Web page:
This is a first hand experience from Phyllis Ellison, a Roxbury student who said she felt she was making history by being bused to South Boston High.

“When I got off the bus, first of all I felt important, because of the news media that was there. [Television reporter] Natalie Jacobson out in front of your school getting the story on your school. So I felt really important going through the metal detectors and making sure that no one could come into the school armed. I felt like this was a big deal to me, to attend South Boston High School.”
“I felt like I was making history, because that was the first year of desegregation and all the controversies and conflicts at that time. I felt that the black students there were making history.”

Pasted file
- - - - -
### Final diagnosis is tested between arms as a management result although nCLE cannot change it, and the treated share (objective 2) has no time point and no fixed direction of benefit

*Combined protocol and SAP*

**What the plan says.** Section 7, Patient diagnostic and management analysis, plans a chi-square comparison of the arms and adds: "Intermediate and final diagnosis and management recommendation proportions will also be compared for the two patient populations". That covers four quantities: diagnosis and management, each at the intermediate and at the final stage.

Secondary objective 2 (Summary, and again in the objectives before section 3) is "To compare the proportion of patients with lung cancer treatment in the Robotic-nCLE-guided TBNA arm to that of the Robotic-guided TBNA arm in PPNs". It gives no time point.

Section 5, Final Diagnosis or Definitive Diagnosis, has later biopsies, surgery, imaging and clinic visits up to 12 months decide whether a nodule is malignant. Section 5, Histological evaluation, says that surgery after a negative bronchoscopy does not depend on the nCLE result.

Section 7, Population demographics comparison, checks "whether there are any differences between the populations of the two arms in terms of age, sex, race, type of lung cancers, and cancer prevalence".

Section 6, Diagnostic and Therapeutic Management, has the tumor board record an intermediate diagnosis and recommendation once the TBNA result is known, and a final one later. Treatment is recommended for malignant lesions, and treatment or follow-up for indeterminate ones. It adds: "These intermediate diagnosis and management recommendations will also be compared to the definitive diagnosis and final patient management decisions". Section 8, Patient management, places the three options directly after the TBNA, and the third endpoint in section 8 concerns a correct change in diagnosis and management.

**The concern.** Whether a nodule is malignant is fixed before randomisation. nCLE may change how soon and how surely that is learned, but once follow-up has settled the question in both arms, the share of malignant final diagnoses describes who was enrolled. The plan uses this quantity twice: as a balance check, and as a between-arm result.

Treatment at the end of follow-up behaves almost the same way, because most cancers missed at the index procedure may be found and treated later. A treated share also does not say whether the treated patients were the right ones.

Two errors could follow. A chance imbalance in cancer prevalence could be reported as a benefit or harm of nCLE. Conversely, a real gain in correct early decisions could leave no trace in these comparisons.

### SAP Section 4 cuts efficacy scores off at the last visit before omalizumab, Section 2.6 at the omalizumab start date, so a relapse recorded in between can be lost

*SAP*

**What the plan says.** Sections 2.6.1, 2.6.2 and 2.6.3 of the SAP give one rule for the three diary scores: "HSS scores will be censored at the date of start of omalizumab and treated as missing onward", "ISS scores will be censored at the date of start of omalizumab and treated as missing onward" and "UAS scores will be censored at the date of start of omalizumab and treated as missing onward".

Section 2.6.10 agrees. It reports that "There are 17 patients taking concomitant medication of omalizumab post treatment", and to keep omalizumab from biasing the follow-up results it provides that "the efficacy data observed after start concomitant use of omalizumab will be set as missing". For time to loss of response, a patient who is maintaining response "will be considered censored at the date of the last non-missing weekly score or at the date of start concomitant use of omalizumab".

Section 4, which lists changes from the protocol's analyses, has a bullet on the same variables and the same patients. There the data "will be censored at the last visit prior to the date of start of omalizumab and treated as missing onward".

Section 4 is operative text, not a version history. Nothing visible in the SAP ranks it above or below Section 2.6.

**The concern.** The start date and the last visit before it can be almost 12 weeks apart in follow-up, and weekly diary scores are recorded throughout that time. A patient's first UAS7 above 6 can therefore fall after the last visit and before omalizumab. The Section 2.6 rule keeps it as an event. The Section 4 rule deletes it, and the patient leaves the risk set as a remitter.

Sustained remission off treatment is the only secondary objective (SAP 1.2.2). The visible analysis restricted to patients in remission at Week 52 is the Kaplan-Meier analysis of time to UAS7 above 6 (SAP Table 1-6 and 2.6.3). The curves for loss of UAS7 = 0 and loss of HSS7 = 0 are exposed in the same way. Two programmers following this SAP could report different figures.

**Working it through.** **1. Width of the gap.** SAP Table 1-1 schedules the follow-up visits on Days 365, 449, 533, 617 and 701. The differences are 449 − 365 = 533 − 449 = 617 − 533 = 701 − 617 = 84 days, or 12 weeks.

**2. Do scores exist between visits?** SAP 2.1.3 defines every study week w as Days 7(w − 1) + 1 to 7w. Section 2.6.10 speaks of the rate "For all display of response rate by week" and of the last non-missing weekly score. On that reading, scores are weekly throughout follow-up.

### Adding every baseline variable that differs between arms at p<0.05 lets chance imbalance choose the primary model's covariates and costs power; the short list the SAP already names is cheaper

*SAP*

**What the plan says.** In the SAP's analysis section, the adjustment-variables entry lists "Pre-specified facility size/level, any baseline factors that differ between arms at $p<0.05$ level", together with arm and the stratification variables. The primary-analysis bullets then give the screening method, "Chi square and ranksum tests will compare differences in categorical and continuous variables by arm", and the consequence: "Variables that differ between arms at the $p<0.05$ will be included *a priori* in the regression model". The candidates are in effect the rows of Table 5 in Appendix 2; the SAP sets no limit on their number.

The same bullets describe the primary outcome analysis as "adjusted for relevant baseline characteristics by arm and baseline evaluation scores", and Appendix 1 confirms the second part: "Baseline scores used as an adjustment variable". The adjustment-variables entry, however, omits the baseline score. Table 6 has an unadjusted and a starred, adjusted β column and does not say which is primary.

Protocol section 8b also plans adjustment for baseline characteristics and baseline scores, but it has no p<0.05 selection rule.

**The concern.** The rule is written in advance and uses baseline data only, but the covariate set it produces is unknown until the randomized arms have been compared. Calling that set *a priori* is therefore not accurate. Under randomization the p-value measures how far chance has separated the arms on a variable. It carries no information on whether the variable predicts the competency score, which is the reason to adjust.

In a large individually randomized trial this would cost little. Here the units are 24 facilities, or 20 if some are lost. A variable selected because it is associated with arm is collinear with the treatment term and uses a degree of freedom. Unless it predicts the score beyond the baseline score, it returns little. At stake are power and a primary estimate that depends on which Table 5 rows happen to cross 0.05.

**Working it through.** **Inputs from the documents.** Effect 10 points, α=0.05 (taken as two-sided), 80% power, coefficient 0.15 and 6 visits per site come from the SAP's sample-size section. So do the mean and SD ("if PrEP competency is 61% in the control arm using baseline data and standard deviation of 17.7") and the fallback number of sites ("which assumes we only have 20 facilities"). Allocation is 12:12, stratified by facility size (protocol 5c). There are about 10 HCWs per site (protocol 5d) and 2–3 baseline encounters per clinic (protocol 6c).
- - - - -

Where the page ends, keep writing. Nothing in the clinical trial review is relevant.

“If I had it to do all over again, for the civil rights part of it, I would do it over, because I felt like my rights were being violated by the white people of South Boston telling me that I could not go to South Boston High School. As far as my education, I think I could have gotten a better education if I didn’t spend so much time out of school with the fighting and the violence and being dismissed from school at least once or twice a week. We were allowed to go home early because there was just so much tension inside of the school that if we didn’t, someone may be killed or really seriously injured. I think that I could have gotten a better education if I’d spent more time in school than out of school at that time.”

For three years, as many as 300 state police officers a day patrolled South Boston High. One teacher compared the school to a prison: “We can’t leave school, we can’t come early or on the weekends to do preparatory work. We are like prisoners. Everyday when I get up, it’s like getting up to go to prison.”

When Buses Started Rolling- Work in Progress: South Boston Resident’s experience